Golden find: Rare eagle tracked in Georgia
Devil’s Backbone Hunting Club members didn’t know their middle Georgia lease had golden eagles. But two days after putting out road-killed deer as bait in a project studying the continent’s largest raptors, one showed up on camera.
“Would you believe it?” writes club president Jodi Killen.
Few might have in a state where you can count the golden eagle sightings each year on one hand.
One of possibly as many as four golden eagles visiting the bait and blind site set up by the club was trapped and now wears a device that transmits the 5-year-old bird’s location, elevation and speed every 15 minutes (watch the release). Nongame Program Manager Jim Ozier has a second transmitter, also paid with a TERN grant, if another eagle is caught at the site near Sprewell Bluff Wildlife Management Area next winter. The area features a mix of rugged mountains and open woodlands, apparently prime habitat for golden eagles.
The Devil’s Backbone eagle is the first from Georgia tracked in an effort that has documented eastern North America’s golden eagles and their migration routes since 2006. The work has branched out from Pennsylvania into states as far south as Alabama, and into scores of camera “traps” that photograph golden eagle visits and, as of last year, tracked about 30 birds bearing phone-sized transmitters that link with the nearest cell tower.
Initially aimed at exploring threats that wind turbine sites pose to the birds, the project is providing details about golden eagles that migrate from Canada – including the revelation that not all follow Appalachian Mountain ridges. Some cut through the Midwest, according to project leader Dr. Tricia Miller of West Virginia University.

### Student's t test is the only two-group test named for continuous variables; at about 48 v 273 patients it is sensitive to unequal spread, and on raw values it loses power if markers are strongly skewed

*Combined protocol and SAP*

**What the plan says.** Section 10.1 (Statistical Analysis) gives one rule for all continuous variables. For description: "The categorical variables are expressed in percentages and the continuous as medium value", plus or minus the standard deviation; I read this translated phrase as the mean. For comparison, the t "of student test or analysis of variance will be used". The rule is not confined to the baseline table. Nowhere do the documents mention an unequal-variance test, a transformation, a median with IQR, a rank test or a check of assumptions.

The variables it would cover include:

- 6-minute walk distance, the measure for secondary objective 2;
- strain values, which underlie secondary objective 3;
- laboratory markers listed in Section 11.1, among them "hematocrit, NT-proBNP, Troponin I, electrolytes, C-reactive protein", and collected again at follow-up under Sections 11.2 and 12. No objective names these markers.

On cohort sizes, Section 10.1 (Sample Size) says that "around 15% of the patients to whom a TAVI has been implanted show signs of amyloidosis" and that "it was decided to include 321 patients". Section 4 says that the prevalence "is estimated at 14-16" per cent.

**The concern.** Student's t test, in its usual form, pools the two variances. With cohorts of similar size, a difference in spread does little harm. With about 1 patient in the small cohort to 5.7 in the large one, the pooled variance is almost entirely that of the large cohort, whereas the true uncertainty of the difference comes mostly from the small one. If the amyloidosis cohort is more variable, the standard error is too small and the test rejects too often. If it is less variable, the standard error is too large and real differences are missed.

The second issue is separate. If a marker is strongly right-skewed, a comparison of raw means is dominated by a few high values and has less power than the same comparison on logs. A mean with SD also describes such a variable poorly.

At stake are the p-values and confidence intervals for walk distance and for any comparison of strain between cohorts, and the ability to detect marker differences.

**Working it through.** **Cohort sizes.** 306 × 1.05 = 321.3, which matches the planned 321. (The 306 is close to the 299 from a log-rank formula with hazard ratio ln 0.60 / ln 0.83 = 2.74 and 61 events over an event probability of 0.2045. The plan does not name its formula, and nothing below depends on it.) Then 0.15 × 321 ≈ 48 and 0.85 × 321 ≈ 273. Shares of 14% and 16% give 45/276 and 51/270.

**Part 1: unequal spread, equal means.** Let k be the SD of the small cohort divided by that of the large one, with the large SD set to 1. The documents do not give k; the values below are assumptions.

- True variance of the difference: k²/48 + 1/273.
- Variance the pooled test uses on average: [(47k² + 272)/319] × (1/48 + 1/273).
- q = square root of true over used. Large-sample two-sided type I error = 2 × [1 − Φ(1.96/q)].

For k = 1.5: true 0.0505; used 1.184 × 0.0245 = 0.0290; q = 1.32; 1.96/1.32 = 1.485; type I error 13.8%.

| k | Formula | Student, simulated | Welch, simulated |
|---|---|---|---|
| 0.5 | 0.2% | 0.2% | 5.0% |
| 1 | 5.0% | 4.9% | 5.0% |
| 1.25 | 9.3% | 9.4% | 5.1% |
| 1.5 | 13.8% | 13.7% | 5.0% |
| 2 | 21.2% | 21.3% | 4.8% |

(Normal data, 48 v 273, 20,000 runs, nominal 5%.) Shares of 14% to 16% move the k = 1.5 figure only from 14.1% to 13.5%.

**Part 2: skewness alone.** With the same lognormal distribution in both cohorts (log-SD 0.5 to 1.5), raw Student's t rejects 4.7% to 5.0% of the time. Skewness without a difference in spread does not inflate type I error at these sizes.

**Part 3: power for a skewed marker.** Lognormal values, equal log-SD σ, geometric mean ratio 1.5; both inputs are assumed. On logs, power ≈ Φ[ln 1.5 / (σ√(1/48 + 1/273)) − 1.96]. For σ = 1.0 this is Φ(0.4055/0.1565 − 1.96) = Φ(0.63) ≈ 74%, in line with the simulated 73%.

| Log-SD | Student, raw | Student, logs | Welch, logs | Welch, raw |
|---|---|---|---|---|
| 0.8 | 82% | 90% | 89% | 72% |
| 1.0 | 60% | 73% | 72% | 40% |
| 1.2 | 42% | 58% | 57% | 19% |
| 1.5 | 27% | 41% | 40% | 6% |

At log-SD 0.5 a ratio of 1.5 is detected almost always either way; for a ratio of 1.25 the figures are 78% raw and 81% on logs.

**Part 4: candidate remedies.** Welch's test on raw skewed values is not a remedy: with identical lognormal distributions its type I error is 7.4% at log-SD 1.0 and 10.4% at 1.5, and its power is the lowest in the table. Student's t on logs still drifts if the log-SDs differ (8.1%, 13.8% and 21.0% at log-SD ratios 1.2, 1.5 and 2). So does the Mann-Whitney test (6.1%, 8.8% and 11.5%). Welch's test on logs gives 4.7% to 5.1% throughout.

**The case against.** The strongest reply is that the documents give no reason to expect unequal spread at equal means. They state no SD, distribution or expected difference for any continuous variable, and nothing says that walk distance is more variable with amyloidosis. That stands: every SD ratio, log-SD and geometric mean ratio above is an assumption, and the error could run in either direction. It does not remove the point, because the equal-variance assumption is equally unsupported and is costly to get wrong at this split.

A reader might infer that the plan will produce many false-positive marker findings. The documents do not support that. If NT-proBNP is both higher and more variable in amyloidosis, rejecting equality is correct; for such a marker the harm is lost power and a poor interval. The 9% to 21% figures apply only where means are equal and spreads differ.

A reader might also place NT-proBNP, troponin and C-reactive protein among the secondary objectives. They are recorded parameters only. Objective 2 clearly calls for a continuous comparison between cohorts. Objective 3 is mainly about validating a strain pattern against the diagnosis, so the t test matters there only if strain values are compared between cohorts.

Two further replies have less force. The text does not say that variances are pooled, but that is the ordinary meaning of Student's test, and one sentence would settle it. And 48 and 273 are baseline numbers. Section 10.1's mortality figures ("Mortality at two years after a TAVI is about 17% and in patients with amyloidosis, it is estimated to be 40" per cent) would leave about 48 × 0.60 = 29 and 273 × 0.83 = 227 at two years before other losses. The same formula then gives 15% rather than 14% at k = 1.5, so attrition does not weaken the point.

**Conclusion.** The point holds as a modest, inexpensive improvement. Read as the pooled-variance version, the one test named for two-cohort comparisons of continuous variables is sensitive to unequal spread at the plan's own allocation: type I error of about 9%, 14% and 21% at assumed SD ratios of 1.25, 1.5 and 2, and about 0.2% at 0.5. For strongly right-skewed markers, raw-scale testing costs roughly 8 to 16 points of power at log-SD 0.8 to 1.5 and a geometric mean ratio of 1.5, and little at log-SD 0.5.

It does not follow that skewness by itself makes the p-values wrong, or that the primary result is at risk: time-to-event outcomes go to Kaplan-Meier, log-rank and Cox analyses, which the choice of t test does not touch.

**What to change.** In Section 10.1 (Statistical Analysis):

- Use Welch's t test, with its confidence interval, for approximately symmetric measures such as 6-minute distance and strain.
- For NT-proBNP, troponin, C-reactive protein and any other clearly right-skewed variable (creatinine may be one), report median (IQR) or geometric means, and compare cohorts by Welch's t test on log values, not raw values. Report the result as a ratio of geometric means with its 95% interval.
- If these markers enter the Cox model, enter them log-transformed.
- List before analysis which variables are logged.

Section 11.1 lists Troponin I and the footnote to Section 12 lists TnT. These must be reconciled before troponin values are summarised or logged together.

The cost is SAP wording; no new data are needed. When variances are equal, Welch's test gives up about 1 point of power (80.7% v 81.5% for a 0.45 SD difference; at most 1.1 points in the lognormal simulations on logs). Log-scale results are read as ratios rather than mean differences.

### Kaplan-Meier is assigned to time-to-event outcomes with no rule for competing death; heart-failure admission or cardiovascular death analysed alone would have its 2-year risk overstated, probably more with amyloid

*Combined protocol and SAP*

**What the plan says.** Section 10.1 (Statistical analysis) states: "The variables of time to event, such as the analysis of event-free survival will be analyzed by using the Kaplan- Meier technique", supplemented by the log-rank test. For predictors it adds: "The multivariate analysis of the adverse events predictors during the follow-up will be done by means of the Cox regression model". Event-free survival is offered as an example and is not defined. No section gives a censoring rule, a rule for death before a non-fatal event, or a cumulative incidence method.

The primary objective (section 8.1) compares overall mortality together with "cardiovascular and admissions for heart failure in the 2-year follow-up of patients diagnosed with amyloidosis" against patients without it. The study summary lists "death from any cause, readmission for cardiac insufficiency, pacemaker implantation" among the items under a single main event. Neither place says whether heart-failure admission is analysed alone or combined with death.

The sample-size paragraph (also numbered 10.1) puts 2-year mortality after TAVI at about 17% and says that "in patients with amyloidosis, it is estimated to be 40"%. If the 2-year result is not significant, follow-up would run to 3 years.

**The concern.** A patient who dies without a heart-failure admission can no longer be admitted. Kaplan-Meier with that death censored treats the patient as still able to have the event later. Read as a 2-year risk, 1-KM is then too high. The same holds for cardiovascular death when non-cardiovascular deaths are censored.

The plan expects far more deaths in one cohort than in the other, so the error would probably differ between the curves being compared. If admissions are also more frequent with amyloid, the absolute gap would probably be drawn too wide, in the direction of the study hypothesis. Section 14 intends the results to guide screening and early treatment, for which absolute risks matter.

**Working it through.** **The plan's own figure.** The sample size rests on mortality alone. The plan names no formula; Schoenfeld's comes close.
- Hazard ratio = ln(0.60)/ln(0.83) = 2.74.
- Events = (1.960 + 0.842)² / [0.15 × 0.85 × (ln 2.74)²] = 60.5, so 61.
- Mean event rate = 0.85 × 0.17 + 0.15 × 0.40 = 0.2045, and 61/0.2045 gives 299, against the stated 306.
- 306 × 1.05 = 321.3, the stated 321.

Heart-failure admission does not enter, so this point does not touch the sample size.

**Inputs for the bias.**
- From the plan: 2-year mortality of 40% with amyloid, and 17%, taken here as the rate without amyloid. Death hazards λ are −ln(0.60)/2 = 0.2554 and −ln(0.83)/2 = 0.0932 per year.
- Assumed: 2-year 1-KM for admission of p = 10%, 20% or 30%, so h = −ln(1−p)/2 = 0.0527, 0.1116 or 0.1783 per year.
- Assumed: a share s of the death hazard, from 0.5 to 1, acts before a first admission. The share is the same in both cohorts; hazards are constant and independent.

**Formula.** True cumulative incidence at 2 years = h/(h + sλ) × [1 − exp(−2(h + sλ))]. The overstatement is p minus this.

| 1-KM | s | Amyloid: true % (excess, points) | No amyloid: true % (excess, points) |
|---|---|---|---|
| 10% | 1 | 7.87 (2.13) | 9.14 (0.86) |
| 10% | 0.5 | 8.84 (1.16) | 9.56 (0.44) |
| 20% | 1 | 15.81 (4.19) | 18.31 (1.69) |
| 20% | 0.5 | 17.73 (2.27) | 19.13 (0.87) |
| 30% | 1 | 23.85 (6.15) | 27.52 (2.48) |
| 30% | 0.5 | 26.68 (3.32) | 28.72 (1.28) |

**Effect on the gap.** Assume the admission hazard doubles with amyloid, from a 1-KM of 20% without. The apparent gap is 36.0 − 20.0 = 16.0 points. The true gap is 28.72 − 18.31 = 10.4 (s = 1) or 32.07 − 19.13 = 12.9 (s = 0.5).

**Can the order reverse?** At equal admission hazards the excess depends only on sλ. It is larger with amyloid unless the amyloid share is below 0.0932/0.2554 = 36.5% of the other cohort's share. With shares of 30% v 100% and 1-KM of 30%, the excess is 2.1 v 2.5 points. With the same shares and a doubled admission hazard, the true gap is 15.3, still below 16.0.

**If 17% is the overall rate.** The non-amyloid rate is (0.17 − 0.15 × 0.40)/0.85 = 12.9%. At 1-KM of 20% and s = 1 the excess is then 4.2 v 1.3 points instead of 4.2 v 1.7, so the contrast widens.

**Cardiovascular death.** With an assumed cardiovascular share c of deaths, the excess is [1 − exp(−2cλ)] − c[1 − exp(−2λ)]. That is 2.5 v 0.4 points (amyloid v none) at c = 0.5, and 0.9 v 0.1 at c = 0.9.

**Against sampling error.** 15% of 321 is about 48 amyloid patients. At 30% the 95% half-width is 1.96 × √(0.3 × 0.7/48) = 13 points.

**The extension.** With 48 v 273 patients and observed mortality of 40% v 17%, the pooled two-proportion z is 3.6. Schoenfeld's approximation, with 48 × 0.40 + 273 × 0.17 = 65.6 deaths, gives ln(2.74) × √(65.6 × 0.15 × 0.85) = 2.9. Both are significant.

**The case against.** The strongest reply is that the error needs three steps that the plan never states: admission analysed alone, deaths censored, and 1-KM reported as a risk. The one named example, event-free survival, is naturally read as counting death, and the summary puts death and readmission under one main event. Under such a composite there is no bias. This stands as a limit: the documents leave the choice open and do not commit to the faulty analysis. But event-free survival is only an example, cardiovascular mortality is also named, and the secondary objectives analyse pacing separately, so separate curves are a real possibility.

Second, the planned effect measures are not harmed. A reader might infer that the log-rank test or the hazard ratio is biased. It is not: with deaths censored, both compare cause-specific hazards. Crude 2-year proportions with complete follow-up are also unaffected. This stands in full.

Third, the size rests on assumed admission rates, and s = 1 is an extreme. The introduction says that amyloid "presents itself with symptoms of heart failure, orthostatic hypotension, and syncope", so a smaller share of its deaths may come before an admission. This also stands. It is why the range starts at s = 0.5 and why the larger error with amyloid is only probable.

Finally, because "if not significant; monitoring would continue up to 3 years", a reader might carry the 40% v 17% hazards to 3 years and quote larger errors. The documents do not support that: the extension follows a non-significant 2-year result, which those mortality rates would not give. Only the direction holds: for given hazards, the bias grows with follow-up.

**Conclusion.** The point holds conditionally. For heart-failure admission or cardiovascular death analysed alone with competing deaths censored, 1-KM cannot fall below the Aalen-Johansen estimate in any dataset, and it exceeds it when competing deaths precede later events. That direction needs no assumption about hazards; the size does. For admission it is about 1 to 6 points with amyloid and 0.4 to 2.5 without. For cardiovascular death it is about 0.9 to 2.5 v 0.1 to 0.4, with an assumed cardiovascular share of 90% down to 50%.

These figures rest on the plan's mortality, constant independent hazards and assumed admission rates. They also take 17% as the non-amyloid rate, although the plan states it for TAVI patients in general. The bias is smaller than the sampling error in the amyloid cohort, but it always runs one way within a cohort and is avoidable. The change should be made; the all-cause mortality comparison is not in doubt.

Ozier said findings “will help us figure out what habitats they’re using and what migratory paths.”
Eagle insights …
- “We tend to think of them as the ghosts of the eastern forests,” Tricia Miller said, referring to golden eagles’ preference in eastern North America for high-altitude forests. (See also “Golden eagle winters in northwest Georgia forests.”)
- While golden eagles are more common west of the Mississippi, they’re also found in Mexico, Asia, Europe and northern Africa.
- Blood samples from the eagle caught Feb. 15 at Devil’s Backbone revealed the lowest lead levels Miller has seen in a golden eagle. Raptors can be poisoned by eating carrion killed by lead shot.
- A fresh bait pile is key for attracting the eagles. The club picked up about 30 deer, networking with Klaus and local law enforcement, including Georgia State Patrol Post 34 in Manchester, to find new road kills.
- Before dawn Feb. 15, Killen was rushing to get to the club to meet the trappers. A police officer stopped him and asked why he was driving fast. Killen told him. The officer – who had heard about the project – replied, “Consider this a warning. Good luck catching ’em!”